The Tempest (1610-1611)
TRINCULO: … [He sees CALIBAN.] “What have we here? A man or a fish? Dead or alive? A fish: he smells like a fish; a very ancient and fishlike smell; a kind of not-of-the-newest poor-John. A strange fish. Were I in England now (as once I was) and had but this fish painted, nota holiday fool there but would give a piece of silver” (Shakespeare 37)
Caliban was the only living human (or at least half-human) on the island when Prospero and Miranda first land there, and the only man besides her father that Miranda ever meets before she marries Ferdinand. Caliban is described throughout the play as “a freckled whelp, hag-born… not honored with a human shape,” “a strange fish” (37), “a monster,” “an islander, that hath lately suffered by a thunderbolt,” “some monster of the isle with four legs” (38), “man-monster” (46), and “moon-calf.” He is also characterized as an animal, with references to being kept in a sty like a pig (18), and being referred to as a slave throughout.
The reason that the other characters looks down on Caliban doesn’t just lie in his appearance but also in his family. Prospero tells his story: “the foul witch Sycorax…. The blue-eyed hag was hither brought with child and here left by the sailors” (16). Sycorax came from Algiers and was obviously accused of witchcraft, but instead of being killed, the people just sent her away to this uninhabited island since she was pregnant. The editors note that the reference to Sycorax having blue eyes could just be another remark concerning her pregnancy or that it could mean that she was “an unusual figure in Algiers, where dark eyes would be the norm.”
The first person to enslave Caliban in this play is Prospero. Prospero, at least according to the story he tells Miranda, found him, took him in, and taught him English. In turn, Caliban “then loved [him] and showed [him] all the qualities o’ th’ isle, the fresh springs, brine-pits, barren places and fertile” (18). Prospero, as explorers or colonists often do, met Caliban, saw all of his barbarian ways, and tried to teach him otherwise. This lasted only until Caliban tried to rape Miranda. Propero’s attempts to teach Caliban had almost completely failed because Caliban just wanted to “people else this isle with Calibans” (19). Though Caliban did learn to speak from Prospero, he still reverted to a more animalistic way of thinking.
Though the characters treat him as a freak, oddly enough the first thought that enters everyone’s mind after they meet Caliban is how can I use him to my own ends. Both Trinculo and Stephano think about selling him some how; Stephano says “If I can recover him, and keep him tame, and get to Naples with him, he’s a present for any emperor” (38). But when Stephano gets Caliban drunk, he realizes (as Prospero did before) that Caliban can be useful in other ways. Caliban calls Stephano his god and offers to show how to live on the island, how to overthrow Prospero, and how to take Miranda. Stephano and Trinculo take advantage of Caliban saying “O brave monster, lead the way!” (41) and Caliban celebrates trading one tyrant for another.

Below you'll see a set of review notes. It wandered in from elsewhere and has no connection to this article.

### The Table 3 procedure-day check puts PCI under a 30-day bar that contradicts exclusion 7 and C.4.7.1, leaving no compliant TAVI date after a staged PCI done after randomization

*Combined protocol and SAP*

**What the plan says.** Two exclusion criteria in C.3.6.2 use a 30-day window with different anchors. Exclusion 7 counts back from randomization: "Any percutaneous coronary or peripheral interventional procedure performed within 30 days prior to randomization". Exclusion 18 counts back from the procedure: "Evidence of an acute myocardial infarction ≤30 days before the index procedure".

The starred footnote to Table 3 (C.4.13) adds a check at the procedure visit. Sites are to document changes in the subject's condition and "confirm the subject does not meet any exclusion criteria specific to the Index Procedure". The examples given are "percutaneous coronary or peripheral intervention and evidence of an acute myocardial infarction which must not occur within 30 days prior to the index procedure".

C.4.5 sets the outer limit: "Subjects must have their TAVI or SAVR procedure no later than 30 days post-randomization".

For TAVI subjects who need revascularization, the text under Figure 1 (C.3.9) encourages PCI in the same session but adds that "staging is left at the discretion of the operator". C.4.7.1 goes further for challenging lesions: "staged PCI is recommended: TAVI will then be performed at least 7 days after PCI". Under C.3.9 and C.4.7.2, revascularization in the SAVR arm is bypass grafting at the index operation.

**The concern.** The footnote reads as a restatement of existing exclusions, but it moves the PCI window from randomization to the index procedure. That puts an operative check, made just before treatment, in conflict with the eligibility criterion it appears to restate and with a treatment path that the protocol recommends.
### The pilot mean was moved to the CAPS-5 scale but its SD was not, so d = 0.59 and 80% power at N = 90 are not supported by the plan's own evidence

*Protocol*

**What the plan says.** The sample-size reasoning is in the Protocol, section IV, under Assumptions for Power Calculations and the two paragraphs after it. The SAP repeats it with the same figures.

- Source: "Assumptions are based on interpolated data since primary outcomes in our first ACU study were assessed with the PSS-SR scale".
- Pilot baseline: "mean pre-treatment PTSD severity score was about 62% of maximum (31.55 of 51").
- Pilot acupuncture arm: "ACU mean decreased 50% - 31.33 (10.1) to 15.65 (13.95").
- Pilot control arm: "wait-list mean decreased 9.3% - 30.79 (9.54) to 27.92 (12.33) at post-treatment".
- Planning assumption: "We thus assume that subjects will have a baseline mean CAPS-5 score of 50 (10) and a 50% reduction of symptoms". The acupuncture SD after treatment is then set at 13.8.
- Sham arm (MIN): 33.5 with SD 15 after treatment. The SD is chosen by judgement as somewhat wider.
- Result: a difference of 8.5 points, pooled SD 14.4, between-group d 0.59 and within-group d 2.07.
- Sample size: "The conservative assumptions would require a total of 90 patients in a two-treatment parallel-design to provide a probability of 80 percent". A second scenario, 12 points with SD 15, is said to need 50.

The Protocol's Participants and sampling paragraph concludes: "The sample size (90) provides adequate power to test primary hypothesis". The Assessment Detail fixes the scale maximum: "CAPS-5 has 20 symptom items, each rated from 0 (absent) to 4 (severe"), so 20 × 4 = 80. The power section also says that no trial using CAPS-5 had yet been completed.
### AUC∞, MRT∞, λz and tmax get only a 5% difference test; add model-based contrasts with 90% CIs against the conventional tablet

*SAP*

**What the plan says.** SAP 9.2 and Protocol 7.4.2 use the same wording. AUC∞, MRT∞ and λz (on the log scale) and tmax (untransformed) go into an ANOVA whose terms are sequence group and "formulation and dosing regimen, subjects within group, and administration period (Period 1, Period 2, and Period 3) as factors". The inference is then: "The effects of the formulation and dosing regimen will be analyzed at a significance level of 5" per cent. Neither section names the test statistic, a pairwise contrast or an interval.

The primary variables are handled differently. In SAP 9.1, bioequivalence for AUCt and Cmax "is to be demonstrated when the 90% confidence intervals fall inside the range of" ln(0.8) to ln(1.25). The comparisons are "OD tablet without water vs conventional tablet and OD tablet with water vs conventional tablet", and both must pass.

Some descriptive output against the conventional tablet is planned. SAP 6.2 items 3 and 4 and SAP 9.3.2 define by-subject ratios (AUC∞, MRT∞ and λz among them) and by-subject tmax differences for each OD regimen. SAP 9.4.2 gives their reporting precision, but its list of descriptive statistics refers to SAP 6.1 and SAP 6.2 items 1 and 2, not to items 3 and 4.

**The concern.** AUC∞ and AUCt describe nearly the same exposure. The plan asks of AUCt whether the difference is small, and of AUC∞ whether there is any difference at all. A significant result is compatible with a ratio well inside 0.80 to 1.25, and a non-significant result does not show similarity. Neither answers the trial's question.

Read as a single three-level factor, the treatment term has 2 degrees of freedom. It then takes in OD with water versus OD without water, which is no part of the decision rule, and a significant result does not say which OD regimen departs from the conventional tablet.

Even if Caliban’s intelligence is inferior to his master’s, Caliban tells the two shipwrecked men that they must “remember first to posses [Prospero’s] books; for without them he’s but a sot” (48). Caliban has served Prospero long enough to know his weakness; we don’t really know if they sorcerer’s strength really lies in his books, but Caliban seems to think this. When the three men finally get to Prospero’s cave, Trinculo and Stephano foolishly begin going through Prospero’s things and stealing clothing instead of looking for the books.
It’s unclear if Prospero know that his slave Caliban had betrayed him and pledged his allegiance to Stephano until the final scene, but Ariel might have told him. Though Prospero is busy maqnipulating everyone else on the island, he does very little to manipulate Caliban, Trinculo, and Stephano. Maybe because he thinks Caliban is no threat to him.